The Bible is important for us to read because it tells the truth. Jesus said to God the Father, “Your Word is truth” (John 17:17). A Muslim critic of the Bible once asked how I could believe the Bible since it presents godly people in such a negative light. For example, Abraham lied about his wife and called her his sister (a half-truth); Moses is seen to have an explosive temper by killing the Egyptian taskmaster and breaking the tablets of the Ten Commandments; David’s adultery with Bathsheba and his murder of Uriah is in the Bible for all to see. I replied that was why I believe the Bible is absolutely truthful. The Bible is not a cover-up or religious propaganda. Instead, it shows the heroes of the faith as they really were, with all their faults exposed. We are told both the good with the bad.

Another reason to read the Bible is that it reveals who we really are. That is why James compares the Scriptures to a mirror (James 1:23) – it shows what we are really like. According to James, the problem with our inability to see ourselves isn’t the fault of the mirror, it is a problem with our memory. If we don’t act on what we see in Scripture, we become like a person “who looks at his natural face in a mirror; for once has looked at himself and gone away, he has immediately forgotten what kind of person he was” (vv. 23-24). The best way to understand ourselves – our selfishness, pride, bad habits, and greed – is by looking at the mirror of Scripture, what James calls “the perfect law, the law of liberty” (v. 25-26). It will show us our great need for God and transform our lives so we can become effectual “doers” of God’s Word (v. 22).

One of the most important reasons to read the Bible is that it is the greatest love story of all time. It reveals the Creator’s love for us and His desire to have a relationship with us. The most foundational verse of the Bible is John 3:16: “For God so loved the world that he gave his One and only Son, that whoever believes in him shall not perish but have eternal life” (NIV). The apostle Paul put it this way: “But God demonstrates His own love toward us, in that while we were yet sinners, Christ [the Messiah] died for us” (Rom. 5:8). This is the story of the Bible from start to finish. The Hebrew Scriptures point forward to the Messiah and the forgiveness He would provide. The New Covenant Scriptures reveal the Messiah Jesus has come and that we must believe in Him. The whole Bible put together is the story of the Messiah Jesus who died for us and rose again. It is all about God’s sacrificial love for us.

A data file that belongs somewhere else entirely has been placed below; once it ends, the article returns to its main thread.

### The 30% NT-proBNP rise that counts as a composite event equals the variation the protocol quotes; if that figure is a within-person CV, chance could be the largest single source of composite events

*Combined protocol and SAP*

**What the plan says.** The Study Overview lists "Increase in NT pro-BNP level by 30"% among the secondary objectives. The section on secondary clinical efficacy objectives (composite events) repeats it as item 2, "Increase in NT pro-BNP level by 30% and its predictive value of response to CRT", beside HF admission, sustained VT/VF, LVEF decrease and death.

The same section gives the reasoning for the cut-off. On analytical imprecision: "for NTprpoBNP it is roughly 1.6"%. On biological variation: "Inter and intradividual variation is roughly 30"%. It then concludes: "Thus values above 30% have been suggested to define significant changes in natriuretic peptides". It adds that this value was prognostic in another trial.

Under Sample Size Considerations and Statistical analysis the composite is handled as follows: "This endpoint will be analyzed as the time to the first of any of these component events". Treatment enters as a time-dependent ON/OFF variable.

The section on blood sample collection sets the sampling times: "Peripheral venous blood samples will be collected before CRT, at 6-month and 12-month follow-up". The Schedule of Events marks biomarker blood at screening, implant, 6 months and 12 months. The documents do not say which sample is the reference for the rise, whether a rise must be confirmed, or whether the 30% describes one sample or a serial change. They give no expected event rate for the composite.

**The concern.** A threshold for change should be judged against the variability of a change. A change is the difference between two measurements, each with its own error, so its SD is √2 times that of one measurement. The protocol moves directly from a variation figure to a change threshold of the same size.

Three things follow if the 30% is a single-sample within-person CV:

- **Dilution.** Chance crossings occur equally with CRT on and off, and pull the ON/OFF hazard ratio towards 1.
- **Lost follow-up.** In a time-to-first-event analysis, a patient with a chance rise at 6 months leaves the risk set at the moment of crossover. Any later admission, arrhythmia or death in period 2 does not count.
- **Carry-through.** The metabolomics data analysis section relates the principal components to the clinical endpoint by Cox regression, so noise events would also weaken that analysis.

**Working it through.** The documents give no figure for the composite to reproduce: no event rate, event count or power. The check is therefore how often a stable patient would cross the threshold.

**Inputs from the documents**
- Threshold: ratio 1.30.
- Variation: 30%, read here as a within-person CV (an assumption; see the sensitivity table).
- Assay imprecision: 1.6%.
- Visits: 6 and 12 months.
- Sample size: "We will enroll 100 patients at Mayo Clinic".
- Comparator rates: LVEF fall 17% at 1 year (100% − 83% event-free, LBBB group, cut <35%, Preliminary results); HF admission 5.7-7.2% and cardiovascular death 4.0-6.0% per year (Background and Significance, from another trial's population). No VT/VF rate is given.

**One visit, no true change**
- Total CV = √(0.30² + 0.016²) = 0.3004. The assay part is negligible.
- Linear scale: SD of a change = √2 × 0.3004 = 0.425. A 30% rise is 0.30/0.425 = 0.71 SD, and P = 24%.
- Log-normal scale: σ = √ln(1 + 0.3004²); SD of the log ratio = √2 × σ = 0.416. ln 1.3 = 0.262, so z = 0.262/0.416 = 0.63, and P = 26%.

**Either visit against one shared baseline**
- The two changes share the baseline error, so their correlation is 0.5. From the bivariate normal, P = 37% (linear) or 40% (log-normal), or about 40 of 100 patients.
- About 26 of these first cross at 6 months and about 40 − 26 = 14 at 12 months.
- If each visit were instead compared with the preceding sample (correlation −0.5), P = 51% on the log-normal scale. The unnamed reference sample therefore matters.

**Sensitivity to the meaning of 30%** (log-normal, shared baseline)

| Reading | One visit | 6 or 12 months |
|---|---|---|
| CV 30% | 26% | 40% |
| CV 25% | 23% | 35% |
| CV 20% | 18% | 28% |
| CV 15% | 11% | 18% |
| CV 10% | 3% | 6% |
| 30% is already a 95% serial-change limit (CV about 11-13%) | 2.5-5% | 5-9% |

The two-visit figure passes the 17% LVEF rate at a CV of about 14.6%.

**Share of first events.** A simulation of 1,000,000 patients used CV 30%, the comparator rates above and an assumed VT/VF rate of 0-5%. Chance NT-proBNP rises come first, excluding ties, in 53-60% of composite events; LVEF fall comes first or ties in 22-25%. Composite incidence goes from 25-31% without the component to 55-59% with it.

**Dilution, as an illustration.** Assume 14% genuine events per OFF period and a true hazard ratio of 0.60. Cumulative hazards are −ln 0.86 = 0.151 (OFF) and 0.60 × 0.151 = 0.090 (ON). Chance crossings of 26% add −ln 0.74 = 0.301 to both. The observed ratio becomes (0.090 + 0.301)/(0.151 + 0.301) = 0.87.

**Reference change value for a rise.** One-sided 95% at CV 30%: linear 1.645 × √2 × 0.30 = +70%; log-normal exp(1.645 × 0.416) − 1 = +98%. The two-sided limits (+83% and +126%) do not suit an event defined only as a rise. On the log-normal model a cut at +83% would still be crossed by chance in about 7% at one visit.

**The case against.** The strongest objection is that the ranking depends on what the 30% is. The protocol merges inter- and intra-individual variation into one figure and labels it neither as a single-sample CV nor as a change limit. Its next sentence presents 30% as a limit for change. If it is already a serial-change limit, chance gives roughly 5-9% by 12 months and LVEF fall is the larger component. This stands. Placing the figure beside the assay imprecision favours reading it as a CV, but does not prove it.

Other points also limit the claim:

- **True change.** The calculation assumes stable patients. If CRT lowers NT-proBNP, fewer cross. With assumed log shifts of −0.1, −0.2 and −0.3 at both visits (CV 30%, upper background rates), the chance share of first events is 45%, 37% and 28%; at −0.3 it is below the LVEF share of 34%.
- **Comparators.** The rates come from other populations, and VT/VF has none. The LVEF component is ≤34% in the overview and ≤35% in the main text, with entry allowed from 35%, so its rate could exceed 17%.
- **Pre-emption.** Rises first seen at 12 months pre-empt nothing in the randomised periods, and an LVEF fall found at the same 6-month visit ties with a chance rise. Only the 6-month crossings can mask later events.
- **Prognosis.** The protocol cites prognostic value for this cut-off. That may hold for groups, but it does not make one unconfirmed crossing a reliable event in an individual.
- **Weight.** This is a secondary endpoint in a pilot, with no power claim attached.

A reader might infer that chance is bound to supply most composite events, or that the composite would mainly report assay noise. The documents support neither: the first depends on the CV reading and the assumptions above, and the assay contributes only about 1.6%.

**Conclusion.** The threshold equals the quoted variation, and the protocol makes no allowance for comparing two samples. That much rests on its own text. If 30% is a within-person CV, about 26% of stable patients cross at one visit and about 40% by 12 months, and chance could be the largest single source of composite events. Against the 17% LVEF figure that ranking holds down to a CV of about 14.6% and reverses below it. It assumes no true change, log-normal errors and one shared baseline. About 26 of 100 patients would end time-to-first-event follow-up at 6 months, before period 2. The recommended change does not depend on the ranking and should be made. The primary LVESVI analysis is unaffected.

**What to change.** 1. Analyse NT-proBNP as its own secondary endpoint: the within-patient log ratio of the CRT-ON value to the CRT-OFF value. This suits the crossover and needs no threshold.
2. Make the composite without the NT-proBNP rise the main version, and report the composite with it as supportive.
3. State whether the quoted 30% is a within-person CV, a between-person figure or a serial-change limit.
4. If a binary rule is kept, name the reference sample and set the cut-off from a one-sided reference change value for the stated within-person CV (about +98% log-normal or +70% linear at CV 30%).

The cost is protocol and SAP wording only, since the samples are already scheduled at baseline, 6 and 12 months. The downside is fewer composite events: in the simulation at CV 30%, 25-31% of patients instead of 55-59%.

Are there things in Scripture that are uncomfortable or hard to understand or challenging to my life? Absolutely. But as the Psalmist said of the Bible, it’s “more desirable than gold, yes, than much fine gold; sweeter also than honey and the drippings of the honeycomb” (Ps. 19:10). That’s not only why we should read God’s Word, but why we should re-read it, again and again.

ENDORSEMENTS

This is a great book. No superficial answers but well-thought-out responses to puzzling and controversial Bible questions. Read it and then keep it nearby for ready reference. You will need it, if not today then tomorrow when you are asked a difficult Bible question that needs an answer!
– Dr. Erwin W. Luzter
Pastor Emeritus, The Moody Church, Chicago

It has been said that once you start asking questions, ignorance is gone. What Dr. Rydelnik does so beautifully with this book is not only list 50 of the most important questions about Scripture, but he provides clear, concise, thoughtful, well-researched, and thoroughly biblical answers with the hope that you and I will better ‘contend’ for the faith and grow up in Him. This book will be a part of your legacy library and a constant companion as you study the Word.
– Janet Parshall
Nationally syndicated talk show host

The Bible consistently stimulates our curiosity. But when that curiosity is left unsatisfied, the doubts can be debilitating. So thanks to my ‘rabbi’ friend Michael, some of the most important questions have been surfaced and answered in concise and helpful ways. In fact, the way that he has dealt with the questions will give you a deeper appreciation of the beauty of Scripture and the glory of God, its author!
– Dr. Joe Stowell
President Emeritus, Cornerstone University, Grand Rapids, MI